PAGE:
Thursday, July 16, 2015

Sunday’s message by Thursday

I am still struggling with blogging. I had hoped to approach Sunday’s message by Thursday with more confidence, but I’m not quite there yet. I’ve decided to look at an earlier message today, rather than last Sunday’s because I so enjoyed the book A Practical Guide to Prayer, by Dorothy Haskins and I wanted to make some notes before my fading memory caused my notes to turn from lovely salient points to gibberish.
Any way, here goes:

Today’s post concerns May 31st message. Pastor Stephen spoke on Philippians 3:12-4:1  and titled his message, “Planned Neglect” after a statement in Dorothy Haskin’s book, A Practical Guide to Prayer.
This passage opens with Paul speaking to the Philippians about spiritual maturity. 12 Not that I have already reached the goal or am already fully mature, but I make every effort to take hold of it because I also have been taken hold of by Christ Jesus. 13 Brothers, I do not consider myself to have taken hold of it. But one thing I do: Forgetting what is behind and reaching forward to what is ahead, 14 I pursue as my goal the prize promised by God’s heavenly call in Christ Jesus.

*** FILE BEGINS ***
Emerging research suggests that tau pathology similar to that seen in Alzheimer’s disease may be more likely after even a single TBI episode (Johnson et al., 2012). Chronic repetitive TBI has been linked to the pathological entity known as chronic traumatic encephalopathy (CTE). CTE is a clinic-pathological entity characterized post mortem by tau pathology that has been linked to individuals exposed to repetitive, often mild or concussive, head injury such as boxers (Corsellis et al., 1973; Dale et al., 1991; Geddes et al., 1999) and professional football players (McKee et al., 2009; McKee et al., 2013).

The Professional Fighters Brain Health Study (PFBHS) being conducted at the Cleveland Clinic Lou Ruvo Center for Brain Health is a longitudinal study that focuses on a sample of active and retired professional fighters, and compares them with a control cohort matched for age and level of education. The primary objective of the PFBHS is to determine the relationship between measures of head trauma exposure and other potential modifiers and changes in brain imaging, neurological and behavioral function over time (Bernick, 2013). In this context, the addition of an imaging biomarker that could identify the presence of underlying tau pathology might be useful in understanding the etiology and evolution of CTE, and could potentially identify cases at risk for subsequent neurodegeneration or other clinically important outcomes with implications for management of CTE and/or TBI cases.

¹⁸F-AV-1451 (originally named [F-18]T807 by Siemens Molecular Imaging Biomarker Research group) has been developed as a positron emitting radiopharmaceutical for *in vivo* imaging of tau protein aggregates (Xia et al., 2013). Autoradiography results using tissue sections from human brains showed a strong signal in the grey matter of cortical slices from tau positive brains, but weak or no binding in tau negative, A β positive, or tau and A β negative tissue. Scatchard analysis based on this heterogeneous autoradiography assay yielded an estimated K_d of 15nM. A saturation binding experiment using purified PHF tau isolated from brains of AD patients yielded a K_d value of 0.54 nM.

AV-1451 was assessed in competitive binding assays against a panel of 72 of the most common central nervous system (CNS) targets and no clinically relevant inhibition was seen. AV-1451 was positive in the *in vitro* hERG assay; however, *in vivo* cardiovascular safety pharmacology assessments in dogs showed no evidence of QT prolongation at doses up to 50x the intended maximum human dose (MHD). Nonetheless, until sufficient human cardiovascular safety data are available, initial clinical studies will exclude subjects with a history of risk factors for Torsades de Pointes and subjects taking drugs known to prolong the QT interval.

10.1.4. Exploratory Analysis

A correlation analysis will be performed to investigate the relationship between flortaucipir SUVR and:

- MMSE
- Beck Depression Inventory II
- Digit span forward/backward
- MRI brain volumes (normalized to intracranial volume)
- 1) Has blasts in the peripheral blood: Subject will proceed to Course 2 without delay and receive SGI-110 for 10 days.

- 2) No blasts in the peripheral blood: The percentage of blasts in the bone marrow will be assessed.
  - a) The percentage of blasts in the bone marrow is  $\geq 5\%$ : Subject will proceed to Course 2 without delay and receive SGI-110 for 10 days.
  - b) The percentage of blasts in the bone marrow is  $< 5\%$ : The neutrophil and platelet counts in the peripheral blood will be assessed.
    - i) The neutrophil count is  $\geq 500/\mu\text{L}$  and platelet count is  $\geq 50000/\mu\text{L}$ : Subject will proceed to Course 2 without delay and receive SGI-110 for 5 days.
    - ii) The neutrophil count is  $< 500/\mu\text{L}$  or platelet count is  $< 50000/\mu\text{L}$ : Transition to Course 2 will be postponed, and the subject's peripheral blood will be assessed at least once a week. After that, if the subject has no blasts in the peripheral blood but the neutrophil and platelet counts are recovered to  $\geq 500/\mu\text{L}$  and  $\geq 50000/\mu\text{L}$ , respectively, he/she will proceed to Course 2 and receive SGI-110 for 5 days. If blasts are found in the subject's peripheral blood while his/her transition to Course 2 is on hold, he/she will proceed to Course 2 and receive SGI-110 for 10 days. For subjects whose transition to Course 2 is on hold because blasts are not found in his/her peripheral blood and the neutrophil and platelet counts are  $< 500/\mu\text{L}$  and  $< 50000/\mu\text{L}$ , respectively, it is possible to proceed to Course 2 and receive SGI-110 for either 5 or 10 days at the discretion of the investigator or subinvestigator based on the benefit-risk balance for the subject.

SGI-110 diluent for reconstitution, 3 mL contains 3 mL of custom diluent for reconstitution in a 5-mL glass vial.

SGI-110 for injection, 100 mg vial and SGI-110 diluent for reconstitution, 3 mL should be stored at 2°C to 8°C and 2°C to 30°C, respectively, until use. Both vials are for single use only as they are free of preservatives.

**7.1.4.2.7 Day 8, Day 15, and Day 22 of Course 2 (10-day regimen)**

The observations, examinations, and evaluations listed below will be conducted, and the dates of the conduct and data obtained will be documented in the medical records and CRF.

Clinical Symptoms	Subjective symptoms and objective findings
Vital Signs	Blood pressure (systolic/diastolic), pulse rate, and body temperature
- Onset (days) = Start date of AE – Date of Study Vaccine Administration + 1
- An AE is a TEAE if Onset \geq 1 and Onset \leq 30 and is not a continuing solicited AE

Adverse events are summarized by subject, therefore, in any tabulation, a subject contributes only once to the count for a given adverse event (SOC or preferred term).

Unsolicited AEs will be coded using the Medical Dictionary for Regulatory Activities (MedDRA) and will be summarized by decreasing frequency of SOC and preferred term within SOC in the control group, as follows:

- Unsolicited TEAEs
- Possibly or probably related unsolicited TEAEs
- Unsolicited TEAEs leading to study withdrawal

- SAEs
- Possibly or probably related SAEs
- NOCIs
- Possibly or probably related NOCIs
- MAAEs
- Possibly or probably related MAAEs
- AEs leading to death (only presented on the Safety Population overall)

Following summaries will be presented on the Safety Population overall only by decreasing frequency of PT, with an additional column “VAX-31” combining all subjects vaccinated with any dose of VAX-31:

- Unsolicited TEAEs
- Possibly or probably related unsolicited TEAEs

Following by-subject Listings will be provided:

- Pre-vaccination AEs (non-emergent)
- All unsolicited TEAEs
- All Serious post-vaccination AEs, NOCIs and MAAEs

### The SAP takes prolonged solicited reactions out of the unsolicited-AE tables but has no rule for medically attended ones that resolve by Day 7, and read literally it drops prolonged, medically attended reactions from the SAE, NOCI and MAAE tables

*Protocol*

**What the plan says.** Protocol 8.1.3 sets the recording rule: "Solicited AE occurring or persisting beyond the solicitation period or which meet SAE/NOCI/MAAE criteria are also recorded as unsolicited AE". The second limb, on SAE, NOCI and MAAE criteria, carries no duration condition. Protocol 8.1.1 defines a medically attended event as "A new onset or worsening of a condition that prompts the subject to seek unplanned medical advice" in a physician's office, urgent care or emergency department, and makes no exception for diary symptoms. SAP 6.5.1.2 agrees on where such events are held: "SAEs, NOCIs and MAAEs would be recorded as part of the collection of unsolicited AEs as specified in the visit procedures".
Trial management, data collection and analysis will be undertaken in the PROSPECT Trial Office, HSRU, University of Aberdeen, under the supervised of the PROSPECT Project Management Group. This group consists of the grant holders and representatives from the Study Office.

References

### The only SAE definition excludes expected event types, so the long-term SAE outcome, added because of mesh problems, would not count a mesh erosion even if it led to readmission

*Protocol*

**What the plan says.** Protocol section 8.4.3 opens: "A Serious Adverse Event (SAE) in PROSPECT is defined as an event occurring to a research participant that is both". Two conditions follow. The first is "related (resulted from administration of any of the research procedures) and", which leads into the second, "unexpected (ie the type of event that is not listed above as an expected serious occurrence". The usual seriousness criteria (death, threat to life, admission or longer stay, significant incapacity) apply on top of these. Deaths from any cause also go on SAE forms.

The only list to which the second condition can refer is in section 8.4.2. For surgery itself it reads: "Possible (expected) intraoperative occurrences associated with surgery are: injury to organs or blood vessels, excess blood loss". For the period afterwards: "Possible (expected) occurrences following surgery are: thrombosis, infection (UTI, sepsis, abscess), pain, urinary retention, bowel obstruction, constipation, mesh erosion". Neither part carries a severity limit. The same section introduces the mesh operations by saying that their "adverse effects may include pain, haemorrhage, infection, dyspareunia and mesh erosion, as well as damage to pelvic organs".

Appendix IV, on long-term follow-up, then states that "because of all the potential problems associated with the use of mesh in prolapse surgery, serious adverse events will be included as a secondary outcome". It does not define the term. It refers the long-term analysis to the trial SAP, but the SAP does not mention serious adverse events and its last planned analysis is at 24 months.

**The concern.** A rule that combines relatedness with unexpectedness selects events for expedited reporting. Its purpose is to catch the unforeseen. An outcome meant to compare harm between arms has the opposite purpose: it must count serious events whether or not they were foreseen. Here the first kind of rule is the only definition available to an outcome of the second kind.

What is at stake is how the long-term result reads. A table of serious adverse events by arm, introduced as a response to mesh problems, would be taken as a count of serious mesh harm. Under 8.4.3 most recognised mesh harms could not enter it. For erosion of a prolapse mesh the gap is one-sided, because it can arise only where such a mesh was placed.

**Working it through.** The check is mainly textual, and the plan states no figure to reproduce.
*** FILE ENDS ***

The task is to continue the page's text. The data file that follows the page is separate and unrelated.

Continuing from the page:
Out pastor pointed out that looking behind rather than ahead causes us to dwell in the past. He compared the time-line of all eternity to a tiny little piece of our earthly lives. He elaborated that facing backwards is the enemy of Christ. It places our focus on earthly appetites. He went on to say that facing backwards is the opposite of spiritual maturity. Facing forwards shows our spiritual focus. He directed us to Hebrews 12:1-2.
What lives still for me in this message was the notion of planned neglect mentioned in Dorothy Haskin’s book. She says to neglect everything until devotion to the Lord is satisfied. She makes the case that all else is trifling compared to time with God.
In a similar way to Paul, Haskin’s is saying to choose wisely what you do, how you spend that portion of time here on earth.
In the language of care giving, a bit of panned neglect until devotion is satisfied, has eased me from worry about not getting enough done in a day to tending time with God.
This morning I read in Ecclesiastes 2 how meaningless and fleeting are our appetites when set against the wonder and mystery of God. It echoes a passage in Isaiah 40:7-8 which ends with the word of our God remains forever.
Thanks for reading.

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